Local cinemas this week

Isle of Dogs

Absurdly, Wes Anderson has been charged with “cultural appropriation”  over his charming stop-motion feature, Isle of Dogs. That’s because he’s set the dystopian fable in Japan and he’s not Japanese himself. Also his fantasy has a “white saviour” character (voiced by Greta Gerwig), and to make matters worse, features serial offender Scarlett Johansson. She was convicted of being a white person in Ghost in the Shell by social media’s super-vigilant PC watch dogs. But perhaps this time they’ll leave her alone. She is after all, a dog herself called Nutmeg, and all the other canine characters want to do to her is sniff her bum, and maybe, if they get lucky, mount her behind a pile of garbage.

Bryan Cranston, Jeff Goldblum, Edward Norton, Bill Murray and Liev Schrieber are among the all-star cast whose voices you’ll instantly recognise as the outcast mutts, sentenced to live on “Trash Island” by the corrupt, dog-hating Mayor of Megasaki. Characteristically they all turn straight to the camera when delivering like “I’m a stray. But aren’t we all, in the last analysis?” Well yes, and that’s typical of the dry as desiccated dog kibble-humour that will delight fans of Anderson’s (The Fantastic Mr Fox, The Grand Budapest Hotel) distinctive style of wry and whimsical deadpan. They’ll simply love it, maybe even cat-lovers will.

Though there’s some signs that Isle of Dogs distributors are not sure what to make of it… Its PG of course, and animated, so it must be for kids, right? Hmmm… At the “bring your whole family” media preview I attended, the sly droll jokes sailed right over his head of the 5-year-old I had along, and he was a bit worried “that the dogs might get hurt.” They don’t, but his 8-year-old sister was similarly non-plussed. “Now that was a different kind of movie!” She got that right – it sure is. And for adults, a damn good one. Check the trailer here. At Dendy Newtown, Palace Norton St, Palace Central, and Rhodes from April 12. ★★★★

The Party

We’re somewhere in trendy North London, but the people invited to Sally Potter’s The Party would be instantly recognisable in the inner west  – Balmain, Annandale and Newtown anyway. Their get-together is to celebrate Janet’s (Kirsten Scott Thomas) promotion to shadow minister in a (not stated but clearly Labour) opposition. Her husband Bill (Timothy Spall, last seen as the genial “wacky-baccy” smoker of Finding Your Feet) seems morosely bored and already drunk. Janet’s best friend April (Patricia Clarkson), a former political activist who has matured into an acid-tongued cynic turns up first, and she’s brought partner Gotfried (Bruno Ganz), former hippie now aromatherapist. Then comes professional lesbian Martha (Cherry Jones) in tow with her pregnant wife Jinny (a skittish Emily Mortimer) before finally – Tom (Cillian Murphy), a fashionably dressed banker turns up with the coke. You get the picture, this really is the inner west!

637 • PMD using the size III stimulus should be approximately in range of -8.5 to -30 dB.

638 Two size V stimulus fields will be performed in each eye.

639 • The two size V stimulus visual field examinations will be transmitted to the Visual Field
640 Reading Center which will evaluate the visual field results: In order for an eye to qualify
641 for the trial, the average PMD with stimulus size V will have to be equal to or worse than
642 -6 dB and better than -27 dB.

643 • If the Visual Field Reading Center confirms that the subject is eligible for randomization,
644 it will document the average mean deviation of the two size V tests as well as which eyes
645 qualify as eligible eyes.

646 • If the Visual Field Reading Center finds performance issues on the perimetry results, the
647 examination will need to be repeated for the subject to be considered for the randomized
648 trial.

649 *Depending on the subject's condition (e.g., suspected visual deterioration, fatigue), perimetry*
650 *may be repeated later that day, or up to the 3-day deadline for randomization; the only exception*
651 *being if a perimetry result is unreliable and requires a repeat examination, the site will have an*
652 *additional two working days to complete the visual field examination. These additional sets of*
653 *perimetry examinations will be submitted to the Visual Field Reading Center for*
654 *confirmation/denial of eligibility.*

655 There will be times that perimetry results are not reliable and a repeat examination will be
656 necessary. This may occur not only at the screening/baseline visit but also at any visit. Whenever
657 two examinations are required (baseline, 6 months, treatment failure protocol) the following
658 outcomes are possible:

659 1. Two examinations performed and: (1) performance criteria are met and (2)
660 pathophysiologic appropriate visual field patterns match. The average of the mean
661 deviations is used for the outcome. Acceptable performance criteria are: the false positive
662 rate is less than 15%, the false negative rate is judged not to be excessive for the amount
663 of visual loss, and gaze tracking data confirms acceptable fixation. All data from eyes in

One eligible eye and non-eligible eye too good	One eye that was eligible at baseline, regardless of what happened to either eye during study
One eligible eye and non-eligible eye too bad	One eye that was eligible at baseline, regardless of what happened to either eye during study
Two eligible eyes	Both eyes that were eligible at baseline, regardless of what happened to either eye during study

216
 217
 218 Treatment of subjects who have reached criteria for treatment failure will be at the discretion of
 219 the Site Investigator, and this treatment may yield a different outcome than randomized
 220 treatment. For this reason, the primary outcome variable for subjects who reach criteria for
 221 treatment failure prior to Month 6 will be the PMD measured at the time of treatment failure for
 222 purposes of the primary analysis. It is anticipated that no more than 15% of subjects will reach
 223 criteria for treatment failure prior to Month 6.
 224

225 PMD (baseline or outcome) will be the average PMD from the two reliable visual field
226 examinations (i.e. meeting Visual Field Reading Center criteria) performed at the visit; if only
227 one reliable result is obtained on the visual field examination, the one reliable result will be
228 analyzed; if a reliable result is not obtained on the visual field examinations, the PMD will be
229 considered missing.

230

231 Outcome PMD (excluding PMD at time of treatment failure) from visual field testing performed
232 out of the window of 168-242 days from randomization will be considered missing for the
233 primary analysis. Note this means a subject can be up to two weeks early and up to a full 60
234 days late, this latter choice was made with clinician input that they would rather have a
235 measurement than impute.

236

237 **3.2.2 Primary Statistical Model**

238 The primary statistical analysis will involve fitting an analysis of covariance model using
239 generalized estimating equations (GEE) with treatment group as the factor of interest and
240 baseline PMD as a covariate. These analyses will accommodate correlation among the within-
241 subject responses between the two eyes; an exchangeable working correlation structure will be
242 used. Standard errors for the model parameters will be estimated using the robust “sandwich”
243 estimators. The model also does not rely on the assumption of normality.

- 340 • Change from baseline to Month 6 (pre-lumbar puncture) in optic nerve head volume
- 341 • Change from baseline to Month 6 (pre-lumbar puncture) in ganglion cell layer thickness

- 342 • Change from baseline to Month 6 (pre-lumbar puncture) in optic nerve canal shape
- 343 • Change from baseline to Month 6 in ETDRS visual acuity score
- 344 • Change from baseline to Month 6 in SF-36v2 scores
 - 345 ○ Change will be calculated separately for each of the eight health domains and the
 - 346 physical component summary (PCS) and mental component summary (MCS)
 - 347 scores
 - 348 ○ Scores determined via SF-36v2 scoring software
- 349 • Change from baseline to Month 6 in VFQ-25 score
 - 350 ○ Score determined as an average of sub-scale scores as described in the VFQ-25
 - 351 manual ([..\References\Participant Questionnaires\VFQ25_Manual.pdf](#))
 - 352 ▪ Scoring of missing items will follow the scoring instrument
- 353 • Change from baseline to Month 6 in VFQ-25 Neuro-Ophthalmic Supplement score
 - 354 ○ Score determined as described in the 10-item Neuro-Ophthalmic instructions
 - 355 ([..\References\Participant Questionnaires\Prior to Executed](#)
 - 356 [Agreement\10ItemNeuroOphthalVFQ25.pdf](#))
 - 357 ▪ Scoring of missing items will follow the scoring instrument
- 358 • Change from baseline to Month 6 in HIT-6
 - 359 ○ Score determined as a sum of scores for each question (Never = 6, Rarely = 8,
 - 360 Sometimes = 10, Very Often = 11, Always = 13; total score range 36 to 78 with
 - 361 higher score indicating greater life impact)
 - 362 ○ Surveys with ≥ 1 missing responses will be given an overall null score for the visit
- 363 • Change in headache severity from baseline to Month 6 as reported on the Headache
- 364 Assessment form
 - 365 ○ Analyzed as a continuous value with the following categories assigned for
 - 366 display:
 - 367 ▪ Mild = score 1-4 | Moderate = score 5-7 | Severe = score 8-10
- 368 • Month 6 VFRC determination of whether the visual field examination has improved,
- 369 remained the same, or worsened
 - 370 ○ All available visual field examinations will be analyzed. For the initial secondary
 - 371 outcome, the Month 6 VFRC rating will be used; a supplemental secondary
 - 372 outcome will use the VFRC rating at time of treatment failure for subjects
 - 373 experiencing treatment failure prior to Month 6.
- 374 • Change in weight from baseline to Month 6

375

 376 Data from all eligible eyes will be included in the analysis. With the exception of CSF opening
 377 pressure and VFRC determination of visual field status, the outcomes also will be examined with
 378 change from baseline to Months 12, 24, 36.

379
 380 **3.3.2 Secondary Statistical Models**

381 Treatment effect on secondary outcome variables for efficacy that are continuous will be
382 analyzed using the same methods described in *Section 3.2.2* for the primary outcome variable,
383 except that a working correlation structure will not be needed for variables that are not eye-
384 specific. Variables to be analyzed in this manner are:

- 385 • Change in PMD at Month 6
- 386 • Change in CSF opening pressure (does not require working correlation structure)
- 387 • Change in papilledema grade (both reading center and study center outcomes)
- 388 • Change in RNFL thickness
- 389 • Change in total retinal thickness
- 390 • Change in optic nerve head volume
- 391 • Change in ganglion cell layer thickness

But Tom also has a gun, one we’ve already seen in the opening scene being pulled on the final guest – who turns up at the door right at the end, after the whole thing has turned to shit. All these people have a shared past together and some surprising secrets and revelations come tumbling out in a blistering fast series of lacerating exchanges. The whole thing is over in brisk, hilariously witty 75 minutes. Nobody gets to eat at this party – the only sustenance on offer is watching these bickering member of our elite class tear each other to shreds. And that’s a very satisfying meal indeed! MA15+ at Palace Norton St, Palace Central and Dendy Newtown from April 12. ★★★★

Also opening this week

If it wasn’t for its rating, my 5 year-old Isle of Dogs companion would probably have been far happier with the very silly Rampage  – an unashamedly entertaining piece of popcorn junk. It stars Dwayne “The Rock” Johnson and a muscular giant genetically modified gorilla (yes you can tell them apart) called George. The angry albino ape along with an even larger wolf (who can fly) and a monstrous croc the size of a container ship descend on an unsuspecting Chicago and obliterate most of its downtown. In one of the laugh-out-loud moments Dwayne and the damsel-in-distress (Naomi Harris) he was rescuing from the top of the Sears Tower as it crashes full 9/11-style to the ground emerge from the Ground Zero rubble totally unscathed with her exclaiming, “I can’t believe we escaped that alive!” Just as well director Brad Peyton didn’t choose NY for his climax. They tend not to laugh at jokes like that there. M at Palace Central, Burwood, Rhodes from April 12. ★★ 1/2

Truth Or Dare from Kick Ass 2 director Jeff Wadlow stars a collection of young people you won’t recognise (unless you’re a casting agent for toothpaste commercials), and its the latest horror rip-off to kill the kids off one by one after an It Follows-like STD contagion grabs hold. This lot caught it on Spring Break in Mexico – a schoolies-like bacchanalia where ugly first world students descend on third-world resorts to get wasted, tongue kiss strangers and break things. One of them breaks a jar which releases a “demon,” which forces deadly truth-or-dare challenges (like “break your best friend’s hand with a hammer!”) on the group until they’re all messily despatched – usually at their own hands. They can only escape if one of them can pass the curse on to another social group, somehow… It’s silly, nasty and unbelievably misanthropic, but moves along at such a cracking pace and with such insouciant verve you may not care. Its ending almost makes the ticket price worthwhile. Now if that doesn’t get the kids deleting their Facebook accounts, nothing will. M at Palace Central, Broadway, Burwood, Rhodes from April 12. ★★

Reviews – Russell Edwards